Originally Posted by packsnap85
Thanks for the reply. I tried to tweak the head alignment and that didn’t seem to be the issue. The baseline was a JVC vp59u, which I’m pretty happy with (fed through a Panasonic ES10 for capture). I have just been trying to find an improved setup to get the best capture I can. The weird thing to me is that the noise still exists when the audio head ribbon is unplugged. On a different JVC VCR here, I did notice an improvement in audio noise by putting aluminum foil behind the video head ribbon and its connection. Are there any known issues with audio interference and JVC machines of that time period, or have the machines with issues just seen better days?
Unplugging the audio head ribbon or cable often makes the noise worse although not from the head but interference within the VCR. It's not really a valid test though. Better to test with everything connected.
Yes sometimes extra shielding on the A/C head ribbon reduces interference as the ribbon is unshielded. Of course whatever extra shielding used needs to be grounded itself to the VCR metal chassis. But JVC is not the only VCR manufacturer which started to use unshielded ribbons from the A/C head. All of my later model VHS VCR's use the unshielded ribbon regardless of brand.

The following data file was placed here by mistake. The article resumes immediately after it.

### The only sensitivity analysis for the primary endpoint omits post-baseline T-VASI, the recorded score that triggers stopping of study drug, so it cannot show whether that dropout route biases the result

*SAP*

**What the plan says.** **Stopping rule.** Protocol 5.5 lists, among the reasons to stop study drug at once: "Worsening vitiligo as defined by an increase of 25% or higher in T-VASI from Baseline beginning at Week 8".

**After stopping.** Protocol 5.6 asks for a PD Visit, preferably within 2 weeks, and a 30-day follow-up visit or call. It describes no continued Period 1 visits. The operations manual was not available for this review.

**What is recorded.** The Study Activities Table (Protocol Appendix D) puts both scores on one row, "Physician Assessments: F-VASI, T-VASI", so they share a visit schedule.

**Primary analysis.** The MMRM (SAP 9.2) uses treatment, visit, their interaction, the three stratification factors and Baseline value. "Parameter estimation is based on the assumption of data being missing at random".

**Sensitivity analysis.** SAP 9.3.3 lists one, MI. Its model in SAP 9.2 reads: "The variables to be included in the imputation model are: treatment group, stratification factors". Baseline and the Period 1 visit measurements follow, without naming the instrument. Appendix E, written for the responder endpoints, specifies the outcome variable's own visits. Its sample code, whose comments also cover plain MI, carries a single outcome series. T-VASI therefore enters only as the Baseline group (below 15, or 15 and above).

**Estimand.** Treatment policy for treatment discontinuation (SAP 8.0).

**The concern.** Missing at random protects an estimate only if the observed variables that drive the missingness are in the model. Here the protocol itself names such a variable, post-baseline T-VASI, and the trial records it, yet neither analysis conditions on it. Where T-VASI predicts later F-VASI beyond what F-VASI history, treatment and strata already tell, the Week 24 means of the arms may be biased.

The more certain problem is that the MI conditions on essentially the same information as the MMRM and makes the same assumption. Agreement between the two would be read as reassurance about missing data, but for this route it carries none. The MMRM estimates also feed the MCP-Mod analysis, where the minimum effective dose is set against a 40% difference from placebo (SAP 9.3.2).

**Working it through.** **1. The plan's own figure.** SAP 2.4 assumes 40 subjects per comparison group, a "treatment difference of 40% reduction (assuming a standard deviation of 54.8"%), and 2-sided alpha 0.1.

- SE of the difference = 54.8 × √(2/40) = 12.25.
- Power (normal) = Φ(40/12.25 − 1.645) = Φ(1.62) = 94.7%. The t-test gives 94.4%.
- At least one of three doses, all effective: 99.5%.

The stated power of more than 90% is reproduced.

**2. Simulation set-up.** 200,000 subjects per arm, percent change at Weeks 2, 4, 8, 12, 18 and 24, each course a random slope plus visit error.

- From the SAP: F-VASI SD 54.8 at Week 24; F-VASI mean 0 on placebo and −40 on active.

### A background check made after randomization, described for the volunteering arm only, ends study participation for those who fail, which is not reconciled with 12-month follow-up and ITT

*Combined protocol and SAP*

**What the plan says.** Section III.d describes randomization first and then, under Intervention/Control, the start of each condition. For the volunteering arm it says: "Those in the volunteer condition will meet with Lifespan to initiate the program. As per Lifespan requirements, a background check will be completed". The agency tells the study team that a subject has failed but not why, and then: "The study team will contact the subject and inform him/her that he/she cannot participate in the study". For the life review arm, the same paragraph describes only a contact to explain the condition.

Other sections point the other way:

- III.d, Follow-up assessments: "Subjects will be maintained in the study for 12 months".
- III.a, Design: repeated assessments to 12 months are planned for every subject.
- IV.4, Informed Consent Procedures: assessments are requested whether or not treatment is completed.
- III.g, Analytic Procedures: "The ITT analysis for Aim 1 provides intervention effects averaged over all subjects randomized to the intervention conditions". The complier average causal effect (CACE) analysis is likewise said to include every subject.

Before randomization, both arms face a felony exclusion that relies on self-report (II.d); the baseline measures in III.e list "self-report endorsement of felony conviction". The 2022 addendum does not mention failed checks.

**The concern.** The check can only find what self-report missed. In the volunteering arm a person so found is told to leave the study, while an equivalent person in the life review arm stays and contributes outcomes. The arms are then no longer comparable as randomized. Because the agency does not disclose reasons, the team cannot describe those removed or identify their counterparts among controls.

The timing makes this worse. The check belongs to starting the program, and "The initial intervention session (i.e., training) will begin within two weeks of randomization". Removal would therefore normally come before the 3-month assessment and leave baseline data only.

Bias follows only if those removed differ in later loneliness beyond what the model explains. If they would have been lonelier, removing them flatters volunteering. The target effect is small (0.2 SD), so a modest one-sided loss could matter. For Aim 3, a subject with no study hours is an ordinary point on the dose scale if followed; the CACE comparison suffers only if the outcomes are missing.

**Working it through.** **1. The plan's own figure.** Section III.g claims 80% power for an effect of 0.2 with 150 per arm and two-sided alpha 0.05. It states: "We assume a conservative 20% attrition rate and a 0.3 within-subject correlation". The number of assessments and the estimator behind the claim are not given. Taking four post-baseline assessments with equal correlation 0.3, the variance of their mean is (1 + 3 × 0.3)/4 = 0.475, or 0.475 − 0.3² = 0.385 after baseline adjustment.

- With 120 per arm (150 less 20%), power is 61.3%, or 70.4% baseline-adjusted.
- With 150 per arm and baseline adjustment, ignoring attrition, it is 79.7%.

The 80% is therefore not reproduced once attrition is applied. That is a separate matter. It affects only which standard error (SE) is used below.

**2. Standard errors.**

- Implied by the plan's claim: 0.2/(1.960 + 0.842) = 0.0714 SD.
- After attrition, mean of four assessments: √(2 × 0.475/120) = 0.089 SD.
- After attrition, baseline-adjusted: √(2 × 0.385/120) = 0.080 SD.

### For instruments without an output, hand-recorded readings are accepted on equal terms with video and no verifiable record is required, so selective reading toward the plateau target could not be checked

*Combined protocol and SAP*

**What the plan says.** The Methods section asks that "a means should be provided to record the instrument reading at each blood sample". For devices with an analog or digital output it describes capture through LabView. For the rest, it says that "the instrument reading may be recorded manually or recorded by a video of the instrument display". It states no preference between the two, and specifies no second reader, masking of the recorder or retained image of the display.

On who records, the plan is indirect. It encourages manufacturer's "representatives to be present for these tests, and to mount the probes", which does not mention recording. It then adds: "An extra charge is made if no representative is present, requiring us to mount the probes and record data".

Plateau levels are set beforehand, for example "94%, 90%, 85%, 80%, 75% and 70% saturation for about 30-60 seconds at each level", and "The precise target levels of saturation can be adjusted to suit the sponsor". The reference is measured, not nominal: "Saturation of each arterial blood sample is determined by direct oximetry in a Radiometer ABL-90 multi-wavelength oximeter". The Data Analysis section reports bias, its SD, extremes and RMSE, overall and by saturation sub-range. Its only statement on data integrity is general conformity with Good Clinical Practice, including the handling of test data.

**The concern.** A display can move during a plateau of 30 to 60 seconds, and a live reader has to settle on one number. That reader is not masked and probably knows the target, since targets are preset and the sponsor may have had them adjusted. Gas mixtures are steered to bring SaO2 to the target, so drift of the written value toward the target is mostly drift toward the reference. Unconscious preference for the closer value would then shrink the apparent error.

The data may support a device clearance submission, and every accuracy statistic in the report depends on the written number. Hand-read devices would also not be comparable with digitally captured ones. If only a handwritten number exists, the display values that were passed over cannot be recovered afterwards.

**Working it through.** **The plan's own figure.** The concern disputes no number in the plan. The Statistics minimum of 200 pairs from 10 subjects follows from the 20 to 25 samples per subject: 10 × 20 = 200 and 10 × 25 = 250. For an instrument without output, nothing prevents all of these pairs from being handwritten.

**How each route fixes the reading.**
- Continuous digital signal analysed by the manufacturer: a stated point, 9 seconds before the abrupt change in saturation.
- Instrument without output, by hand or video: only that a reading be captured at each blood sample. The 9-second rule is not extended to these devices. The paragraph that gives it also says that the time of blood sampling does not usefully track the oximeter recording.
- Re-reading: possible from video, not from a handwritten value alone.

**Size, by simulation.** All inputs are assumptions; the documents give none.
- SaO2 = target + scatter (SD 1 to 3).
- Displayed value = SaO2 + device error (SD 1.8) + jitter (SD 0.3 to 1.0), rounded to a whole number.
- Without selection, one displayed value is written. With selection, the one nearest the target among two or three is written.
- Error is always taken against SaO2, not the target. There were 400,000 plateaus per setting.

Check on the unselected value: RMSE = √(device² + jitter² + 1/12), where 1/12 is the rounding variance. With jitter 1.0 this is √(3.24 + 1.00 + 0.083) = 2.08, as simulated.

Later VCR's also changed to "Switchmode Power Supplies" which unless well shielded in a metal box themselves can radiate a lot of high frequency noise such as those horizontal lines displayed.
Hard to generalise but I get the impression the more pro rack mountable VCR's maintained quality engineering on linear audio into the later models even though they also carried HiFi stereo sound. Unfortunately being an S-VHS model is no guarantee the linear audio playback will be good quality.
Be careful adjusting the head azimuth. Only one of the usual three or sometimes four screws is the correct one! With a felt pen I write a mark or an arrow on the chassis indicating which is the azimuth screw. Adjusting a height/tilt screw accidentally can introduce new problems. It can be tricky to re establish the verticality of the head in the tape path.